COLUMN IN THE GLOUCESTER TIMES
By Stratton Lloyd and Michelle Xiarhos Curran
What we know and how we approach the multi-layered issue of COVID-19 vaccine access is continuously evolving. But what remains the same is that access to the vaccine has not been created equal.
In Essex County, second only to neighboring Middlesex County for most COVID-19 cases in the state, 34% of residents have received at least one dose of the vaccine. But when we dig just a little deeper, the data reveals that our region’s hardest-hit communities are often the ones left furthest behind. In Methuen, for example, just 31.5% of residents have received at least one dose of the of the COVID-19 vaccine; in Haverhill, just 29.9%, followed by Lynn at 28.9% and Lawrence at 21%.
Move in closer, and the disparities come into sharper focus. In Lawrence, Hispanics make up 82% of the population, yet only 4.9% of the city’s Hispanics have been vaccinated, whereas 72% of whites, who make up just 12% of the city’s population, have received their first doses.
In the last few weeks, the COVID-19 vaccine has been like a light shining at the end of our pandemic tunnel. But it isn’t shining for everyone. Lack of access to the vaccine is rampant in low-income communities and communities of color – which are disproportionately impacted by the virus – for a variety of reasons, including:
- The Digital Divide. Many people lack the technology and digital literacy to access vaccine scheduling portals.
- Transportation. A lack of reliable transportation means that many residents cannot travel to distant vaccination sites for appointments.
- Inflexible schedules. Many low-income and frontline employees cannot afford to alter their work hours to commit to available appointments.
- Underinvestment. Additional resources for vaccine programs and sites in low-income communities and communities of color are critical to getting every person vaccinated.
This issue of vaccine inequity is compounded in some communities of color by the complex matter of vaccine hesitancy, a facet of the COVID-19 challenge we continue to learn more about every single day.
Essex County Community Foundation, with the support of generous donors – including the Barr Foundation – who together have gifted $250,000 to our COVID-19 Response Fund, is working to help break down the multitude of barriers people face in accessing the vaccine. With these critical funds, and together with leaders from affected communities, ECCF is exploring ways to support collaborative programming and initiatives that are working to ensure every resident in our region has the opportunity to receive this potentially life-saving vaccine.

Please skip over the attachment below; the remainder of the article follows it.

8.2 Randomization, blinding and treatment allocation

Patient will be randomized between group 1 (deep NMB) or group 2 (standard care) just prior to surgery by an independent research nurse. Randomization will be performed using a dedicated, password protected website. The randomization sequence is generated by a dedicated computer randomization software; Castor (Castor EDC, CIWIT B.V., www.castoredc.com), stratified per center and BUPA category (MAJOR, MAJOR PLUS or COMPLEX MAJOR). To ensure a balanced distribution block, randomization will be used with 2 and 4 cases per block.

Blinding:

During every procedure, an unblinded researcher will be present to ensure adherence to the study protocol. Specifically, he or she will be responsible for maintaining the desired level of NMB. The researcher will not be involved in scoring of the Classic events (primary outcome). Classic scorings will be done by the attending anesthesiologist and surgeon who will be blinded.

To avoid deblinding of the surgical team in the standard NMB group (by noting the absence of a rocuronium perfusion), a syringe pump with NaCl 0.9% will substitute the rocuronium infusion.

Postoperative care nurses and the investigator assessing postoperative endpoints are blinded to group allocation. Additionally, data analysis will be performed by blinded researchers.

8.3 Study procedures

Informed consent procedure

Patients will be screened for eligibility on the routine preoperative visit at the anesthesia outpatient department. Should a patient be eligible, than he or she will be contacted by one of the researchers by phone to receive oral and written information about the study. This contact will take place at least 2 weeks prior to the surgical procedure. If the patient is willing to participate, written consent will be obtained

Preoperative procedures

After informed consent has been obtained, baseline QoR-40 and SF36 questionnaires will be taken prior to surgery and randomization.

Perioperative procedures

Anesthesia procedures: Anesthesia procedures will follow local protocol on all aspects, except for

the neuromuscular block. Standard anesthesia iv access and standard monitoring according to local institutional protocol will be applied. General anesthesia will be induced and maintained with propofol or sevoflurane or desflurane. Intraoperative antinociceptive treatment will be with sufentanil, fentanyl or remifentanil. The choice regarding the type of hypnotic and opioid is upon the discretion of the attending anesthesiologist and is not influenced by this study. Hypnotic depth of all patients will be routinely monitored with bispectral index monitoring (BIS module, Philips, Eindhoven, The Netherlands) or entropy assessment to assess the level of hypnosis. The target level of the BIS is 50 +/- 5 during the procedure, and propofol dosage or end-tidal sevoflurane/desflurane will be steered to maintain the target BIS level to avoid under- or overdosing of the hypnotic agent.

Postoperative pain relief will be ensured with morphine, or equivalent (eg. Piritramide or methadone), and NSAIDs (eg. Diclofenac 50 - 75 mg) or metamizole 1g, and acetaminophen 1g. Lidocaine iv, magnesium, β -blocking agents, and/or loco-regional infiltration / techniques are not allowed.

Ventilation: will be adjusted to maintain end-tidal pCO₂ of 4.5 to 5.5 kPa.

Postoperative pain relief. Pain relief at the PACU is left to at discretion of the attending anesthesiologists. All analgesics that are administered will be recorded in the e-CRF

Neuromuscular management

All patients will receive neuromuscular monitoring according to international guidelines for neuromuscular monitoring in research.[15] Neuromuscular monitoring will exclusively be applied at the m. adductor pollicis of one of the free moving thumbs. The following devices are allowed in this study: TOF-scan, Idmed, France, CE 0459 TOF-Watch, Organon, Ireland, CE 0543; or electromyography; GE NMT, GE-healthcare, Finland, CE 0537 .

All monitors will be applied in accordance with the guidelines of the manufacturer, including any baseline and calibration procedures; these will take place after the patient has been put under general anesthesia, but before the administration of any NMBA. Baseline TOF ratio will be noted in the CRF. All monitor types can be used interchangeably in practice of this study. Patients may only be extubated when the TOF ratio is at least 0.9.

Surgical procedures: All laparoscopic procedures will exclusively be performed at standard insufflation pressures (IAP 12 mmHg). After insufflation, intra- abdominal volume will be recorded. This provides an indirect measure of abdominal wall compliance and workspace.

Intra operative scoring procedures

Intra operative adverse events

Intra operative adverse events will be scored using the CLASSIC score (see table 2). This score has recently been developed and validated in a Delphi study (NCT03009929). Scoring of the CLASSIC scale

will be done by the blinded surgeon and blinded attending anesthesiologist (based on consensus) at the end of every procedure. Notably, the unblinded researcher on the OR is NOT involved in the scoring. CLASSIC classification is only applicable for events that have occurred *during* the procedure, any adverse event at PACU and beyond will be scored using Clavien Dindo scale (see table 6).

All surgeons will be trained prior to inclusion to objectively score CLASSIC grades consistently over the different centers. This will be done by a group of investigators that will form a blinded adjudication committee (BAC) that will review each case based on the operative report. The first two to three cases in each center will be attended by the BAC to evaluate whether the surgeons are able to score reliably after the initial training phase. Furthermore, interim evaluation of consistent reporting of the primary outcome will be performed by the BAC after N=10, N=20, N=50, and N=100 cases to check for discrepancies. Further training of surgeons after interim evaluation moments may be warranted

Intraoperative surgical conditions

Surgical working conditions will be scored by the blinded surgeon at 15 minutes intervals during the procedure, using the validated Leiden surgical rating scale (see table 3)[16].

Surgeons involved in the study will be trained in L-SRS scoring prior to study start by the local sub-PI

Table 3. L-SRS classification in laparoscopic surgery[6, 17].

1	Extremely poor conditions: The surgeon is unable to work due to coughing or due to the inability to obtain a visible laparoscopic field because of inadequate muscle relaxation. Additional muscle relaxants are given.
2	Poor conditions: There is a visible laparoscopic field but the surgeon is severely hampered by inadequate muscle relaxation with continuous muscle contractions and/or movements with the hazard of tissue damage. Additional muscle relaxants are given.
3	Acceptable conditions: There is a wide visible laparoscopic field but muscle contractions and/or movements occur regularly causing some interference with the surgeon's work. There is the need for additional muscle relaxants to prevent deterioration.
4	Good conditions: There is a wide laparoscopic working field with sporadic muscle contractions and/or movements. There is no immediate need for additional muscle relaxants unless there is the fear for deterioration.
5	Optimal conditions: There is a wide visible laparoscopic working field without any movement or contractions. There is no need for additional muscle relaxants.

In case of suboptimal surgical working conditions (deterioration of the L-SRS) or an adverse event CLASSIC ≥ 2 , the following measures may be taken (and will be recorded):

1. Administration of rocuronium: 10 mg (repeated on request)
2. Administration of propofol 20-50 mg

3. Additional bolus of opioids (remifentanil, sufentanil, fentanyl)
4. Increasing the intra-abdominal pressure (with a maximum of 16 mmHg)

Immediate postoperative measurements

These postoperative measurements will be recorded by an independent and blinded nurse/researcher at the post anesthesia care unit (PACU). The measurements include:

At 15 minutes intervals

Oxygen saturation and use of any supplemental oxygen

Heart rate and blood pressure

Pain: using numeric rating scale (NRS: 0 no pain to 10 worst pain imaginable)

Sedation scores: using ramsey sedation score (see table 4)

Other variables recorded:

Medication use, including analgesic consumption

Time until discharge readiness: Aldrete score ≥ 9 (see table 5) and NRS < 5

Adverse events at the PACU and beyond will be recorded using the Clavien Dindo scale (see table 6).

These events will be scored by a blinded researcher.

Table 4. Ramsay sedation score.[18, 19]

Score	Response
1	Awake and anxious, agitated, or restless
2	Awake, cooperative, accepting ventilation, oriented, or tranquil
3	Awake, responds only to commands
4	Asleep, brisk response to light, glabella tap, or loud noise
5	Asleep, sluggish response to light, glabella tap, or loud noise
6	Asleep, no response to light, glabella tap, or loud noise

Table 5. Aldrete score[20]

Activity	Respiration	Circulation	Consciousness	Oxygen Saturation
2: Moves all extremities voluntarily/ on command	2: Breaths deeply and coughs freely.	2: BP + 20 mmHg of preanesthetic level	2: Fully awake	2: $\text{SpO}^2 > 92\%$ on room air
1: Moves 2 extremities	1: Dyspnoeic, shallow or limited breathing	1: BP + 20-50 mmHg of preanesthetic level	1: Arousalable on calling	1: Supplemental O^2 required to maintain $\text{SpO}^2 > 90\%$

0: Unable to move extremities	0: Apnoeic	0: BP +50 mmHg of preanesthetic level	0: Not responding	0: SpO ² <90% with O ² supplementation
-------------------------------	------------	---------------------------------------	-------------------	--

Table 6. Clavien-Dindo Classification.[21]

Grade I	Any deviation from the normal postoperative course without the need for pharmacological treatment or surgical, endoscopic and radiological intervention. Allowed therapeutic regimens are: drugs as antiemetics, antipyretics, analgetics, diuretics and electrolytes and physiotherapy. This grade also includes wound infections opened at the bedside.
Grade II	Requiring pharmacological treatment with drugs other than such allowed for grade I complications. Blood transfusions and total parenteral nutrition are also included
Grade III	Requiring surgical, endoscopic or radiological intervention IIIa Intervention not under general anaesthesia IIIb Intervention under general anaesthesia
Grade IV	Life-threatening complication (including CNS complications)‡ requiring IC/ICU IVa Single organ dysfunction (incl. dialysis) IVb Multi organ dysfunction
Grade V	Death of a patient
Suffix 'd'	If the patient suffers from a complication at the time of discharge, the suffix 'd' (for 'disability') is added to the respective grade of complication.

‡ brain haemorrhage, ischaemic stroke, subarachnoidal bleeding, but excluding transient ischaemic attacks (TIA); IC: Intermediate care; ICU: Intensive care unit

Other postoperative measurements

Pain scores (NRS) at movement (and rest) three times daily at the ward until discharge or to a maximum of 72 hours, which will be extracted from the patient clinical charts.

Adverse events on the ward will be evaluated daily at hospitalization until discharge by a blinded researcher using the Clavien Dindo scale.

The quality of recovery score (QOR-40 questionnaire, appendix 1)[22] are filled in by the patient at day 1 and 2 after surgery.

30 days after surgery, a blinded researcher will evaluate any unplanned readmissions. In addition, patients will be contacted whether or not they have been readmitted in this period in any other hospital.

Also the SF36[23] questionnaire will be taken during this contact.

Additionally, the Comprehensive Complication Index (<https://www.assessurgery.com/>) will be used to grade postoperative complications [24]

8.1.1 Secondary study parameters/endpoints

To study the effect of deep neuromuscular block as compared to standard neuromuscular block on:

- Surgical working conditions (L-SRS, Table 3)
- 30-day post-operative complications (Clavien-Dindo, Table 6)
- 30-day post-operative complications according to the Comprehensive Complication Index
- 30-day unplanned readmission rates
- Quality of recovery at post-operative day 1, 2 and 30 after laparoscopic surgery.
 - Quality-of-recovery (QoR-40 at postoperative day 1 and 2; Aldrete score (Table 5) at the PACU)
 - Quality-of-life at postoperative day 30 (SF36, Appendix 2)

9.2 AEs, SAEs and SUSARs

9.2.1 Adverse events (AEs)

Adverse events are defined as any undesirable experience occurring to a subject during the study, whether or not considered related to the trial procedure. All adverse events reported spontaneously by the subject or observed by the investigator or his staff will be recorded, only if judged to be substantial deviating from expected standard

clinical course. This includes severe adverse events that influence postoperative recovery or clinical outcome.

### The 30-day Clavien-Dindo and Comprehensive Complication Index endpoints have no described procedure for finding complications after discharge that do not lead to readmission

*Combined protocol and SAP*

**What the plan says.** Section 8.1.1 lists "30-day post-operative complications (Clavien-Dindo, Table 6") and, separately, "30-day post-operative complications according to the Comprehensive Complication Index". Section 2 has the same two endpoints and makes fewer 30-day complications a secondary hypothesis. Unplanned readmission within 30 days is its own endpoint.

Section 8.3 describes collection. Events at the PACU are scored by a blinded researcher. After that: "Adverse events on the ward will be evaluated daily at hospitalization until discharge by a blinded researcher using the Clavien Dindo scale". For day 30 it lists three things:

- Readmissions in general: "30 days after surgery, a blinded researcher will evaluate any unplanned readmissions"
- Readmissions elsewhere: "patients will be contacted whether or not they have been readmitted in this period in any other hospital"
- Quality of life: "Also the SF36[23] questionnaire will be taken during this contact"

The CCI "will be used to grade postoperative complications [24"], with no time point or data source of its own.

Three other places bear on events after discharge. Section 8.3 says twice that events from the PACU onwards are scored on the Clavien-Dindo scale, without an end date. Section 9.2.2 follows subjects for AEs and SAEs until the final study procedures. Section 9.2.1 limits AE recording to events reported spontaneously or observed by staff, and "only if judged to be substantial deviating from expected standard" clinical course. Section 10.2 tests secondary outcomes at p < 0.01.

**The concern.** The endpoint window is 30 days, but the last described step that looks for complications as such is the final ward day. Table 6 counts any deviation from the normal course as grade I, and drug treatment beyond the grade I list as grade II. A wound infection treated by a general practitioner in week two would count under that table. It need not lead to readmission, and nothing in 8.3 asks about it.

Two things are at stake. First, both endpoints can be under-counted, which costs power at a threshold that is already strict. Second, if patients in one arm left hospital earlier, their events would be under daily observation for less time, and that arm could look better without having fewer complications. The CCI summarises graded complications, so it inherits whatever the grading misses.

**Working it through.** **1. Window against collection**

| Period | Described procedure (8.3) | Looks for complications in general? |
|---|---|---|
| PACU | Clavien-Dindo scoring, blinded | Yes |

And there are tangible and innovative ways philanthropy can support equitable vaccine distribution.
In Lynn, for example, supporting a collaboration between local social service organizations, faith-based groups and the community health center will enable them to perform vaccine outreach to the most vulnerable residents and connect them with vaccine appointments.
In Lawrence, supporting a collaborative call center organized by Lawrence General Hospital, the City of Lawrence and nonprofit organizations like the Lawrence Partnership, will help expand outreach efforts and assistance in booking appointment for the most vulnerable and hard-to-reach populations.
Similar efforts to create systems of support for vulnerable residents in Gloucester, where COVID-19 cases are on the rise, and Peabody, which was added back on the list of Massachusetts COVID-19 hot spots just last week, are also underway. Collaborative work like this – organized by people and organizations who know and love their communities – tackles the challenge of vaccine access at its very roots.
“We must get back to local clinics and bring the vaccine to people where they are with the organizations that they trust,” said Corey Jackson, executive director of Citizens Inn Inc., a Peabody-based nonprofit that has been on the front lines of COVID-19 from the very beginning. “It will dramatically reduce hesitancy, eliminate barriers to technology and transportation, and ultimately be a just and fair system of distributing the vaccine to all people of Massachusetts.”
While we should applaud the scientists and drug companies for their work, it’s not enough to simply produce a vaccine. Its distribution must be fair, effective and equitable, much like the distribution of hope should be. Philanthropic support for local collaborative efforts like the ones mentioned above can play a major role not only in increasing vaccination rates and ultimately ending the pandemic, but also in developing and strengthening community and regional systems in which trust and teamwork prevail, systems that endure so they can help our cities and towns recover and take on the next inevitable challenge.
If we work together, we can make that light at the end of the tunnel visible for all to see.
Stratton Lloyd is executive vice president and COO at Essex County Community Foundation. Michelle Xiarhos Curran is the foundation’s communications writer.